Some studies show that a typical member of the population walks about one-third of a mile daily, while 20% manage some moderate level of exercise. The concept of walking 10,000 steps daily, though not entrenched in science, is approximately five miles daily which translates to 150 minutes of mild to moderate aerobic exercise a week.

Children are expected to exercise 60 minutes a day. These are again recommendations from CDC.

Some experts have suggested that – sitting is the new smoking. So, get up and move!

Ultimately, the aim is to maintain BMI in the normal range and preferably in the same percentile band. Check BMI twice a year. Ask your pediatrician or check yourself on various BMI calculators available, plot it on a graph, avoid junk food and exercise. One big source of calories is sugar sweetened beverages and processed or ultra-processed foods. More about ‘JUNCS’ in the next edition.

Until then, watch what you and your children eat and drink – after all you are their role model. And start exercising.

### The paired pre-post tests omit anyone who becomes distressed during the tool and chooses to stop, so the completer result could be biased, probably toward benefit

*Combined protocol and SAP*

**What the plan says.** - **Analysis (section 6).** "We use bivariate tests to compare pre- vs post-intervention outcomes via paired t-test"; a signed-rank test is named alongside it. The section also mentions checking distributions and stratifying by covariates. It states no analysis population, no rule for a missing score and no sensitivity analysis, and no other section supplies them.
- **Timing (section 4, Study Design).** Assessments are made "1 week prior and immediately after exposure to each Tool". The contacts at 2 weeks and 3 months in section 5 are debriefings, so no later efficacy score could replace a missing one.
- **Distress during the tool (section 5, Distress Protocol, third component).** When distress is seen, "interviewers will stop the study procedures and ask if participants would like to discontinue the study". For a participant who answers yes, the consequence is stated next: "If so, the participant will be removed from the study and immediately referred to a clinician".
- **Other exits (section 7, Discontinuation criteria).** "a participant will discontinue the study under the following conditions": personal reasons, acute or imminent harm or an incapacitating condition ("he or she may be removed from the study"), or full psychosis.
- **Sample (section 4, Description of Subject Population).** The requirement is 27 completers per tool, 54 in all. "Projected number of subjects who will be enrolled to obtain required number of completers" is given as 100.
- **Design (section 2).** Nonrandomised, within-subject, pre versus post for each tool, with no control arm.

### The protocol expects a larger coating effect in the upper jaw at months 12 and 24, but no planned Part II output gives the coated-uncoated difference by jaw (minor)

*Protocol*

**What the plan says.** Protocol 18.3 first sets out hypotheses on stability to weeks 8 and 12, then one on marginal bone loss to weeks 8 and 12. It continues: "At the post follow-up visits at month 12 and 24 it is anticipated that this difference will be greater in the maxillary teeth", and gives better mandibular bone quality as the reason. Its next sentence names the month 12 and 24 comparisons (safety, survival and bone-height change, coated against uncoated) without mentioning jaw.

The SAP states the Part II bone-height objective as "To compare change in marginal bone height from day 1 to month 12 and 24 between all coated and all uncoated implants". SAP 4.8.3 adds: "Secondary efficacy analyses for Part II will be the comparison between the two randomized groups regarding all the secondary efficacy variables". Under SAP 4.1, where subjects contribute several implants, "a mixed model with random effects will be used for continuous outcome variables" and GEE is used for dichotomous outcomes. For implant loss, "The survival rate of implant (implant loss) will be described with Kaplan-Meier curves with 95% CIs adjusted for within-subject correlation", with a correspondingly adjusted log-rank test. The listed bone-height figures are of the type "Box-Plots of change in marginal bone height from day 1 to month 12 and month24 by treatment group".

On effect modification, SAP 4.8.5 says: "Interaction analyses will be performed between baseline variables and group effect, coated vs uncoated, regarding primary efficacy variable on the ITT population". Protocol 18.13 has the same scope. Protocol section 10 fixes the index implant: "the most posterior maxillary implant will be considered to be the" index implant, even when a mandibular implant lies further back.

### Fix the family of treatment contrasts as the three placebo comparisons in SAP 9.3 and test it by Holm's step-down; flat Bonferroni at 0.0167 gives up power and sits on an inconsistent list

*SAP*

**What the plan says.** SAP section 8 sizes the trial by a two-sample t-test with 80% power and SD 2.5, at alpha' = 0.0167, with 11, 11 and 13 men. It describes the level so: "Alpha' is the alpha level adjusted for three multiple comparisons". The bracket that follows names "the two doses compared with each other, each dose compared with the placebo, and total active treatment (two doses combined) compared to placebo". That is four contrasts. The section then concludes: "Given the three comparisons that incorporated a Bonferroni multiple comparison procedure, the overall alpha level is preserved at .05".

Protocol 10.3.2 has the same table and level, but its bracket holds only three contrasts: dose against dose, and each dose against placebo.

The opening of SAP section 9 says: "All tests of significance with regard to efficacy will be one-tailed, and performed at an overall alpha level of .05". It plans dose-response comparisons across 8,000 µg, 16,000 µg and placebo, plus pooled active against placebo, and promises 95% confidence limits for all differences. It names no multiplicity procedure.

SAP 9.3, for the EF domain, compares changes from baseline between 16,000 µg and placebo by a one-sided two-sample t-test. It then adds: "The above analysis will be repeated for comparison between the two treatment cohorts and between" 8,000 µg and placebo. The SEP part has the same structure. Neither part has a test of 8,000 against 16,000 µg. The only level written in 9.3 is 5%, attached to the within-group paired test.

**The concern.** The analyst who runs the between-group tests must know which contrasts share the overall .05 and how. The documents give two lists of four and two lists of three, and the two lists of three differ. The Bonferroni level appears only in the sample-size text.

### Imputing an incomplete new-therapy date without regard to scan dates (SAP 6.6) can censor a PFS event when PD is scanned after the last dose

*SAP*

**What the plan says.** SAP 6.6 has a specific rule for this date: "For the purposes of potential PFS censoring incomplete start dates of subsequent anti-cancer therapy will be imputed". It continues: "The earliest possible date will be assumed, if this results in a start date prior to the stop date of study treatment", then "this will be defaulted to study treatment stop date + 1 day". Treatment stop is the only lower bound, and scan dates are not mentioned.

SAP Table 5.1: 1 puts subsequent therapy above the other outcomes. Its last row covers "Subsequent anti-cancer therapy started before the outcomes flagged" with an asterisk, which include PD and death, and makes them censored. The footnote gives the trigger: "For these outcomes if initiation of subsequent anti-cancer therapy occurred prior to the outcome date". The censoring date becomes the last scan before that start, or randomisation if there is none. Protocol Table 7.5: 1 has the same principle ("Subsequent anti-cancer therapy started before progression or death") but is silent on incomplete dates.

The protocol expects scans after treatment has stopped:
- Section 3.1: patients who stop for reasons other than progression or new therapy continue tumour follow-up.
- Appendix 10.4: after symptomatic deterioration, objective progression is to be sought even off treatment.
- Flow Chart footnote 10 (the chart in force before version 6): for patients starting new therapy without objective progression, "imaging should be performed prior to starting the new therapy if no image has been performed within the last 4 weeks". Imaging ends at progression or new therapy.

I forgot to mention, whole milk is OK to use until two years of age, after which move to low fat milk (without added sugar) unless specifically told so not to by your child’s health care provider.

Pankaj Vohra is a Pediatric Gastroenterologist at UNM. Please send your questions to pvohra@salud.unm.edu.

 

Home » From the newspaper » Keeping an eye on child obesity

Insert Question Legislature form in Legis only stories




Albuquerque Journal and its reporters are committed to telling the stories of our community.

• Do you have a question you want someone to try to answer for you? Do you have a bright spot you want to share?
   We want to hear from you. Please email yourstory@abqjournal.com

taboola desktop

ABQjournal can get you answers in all pages

 

Questions about the Legislature?
Albuquerque Journal can get you answers
Email addresses are used solely for verification and to speed the verification process for repeat questioners.
1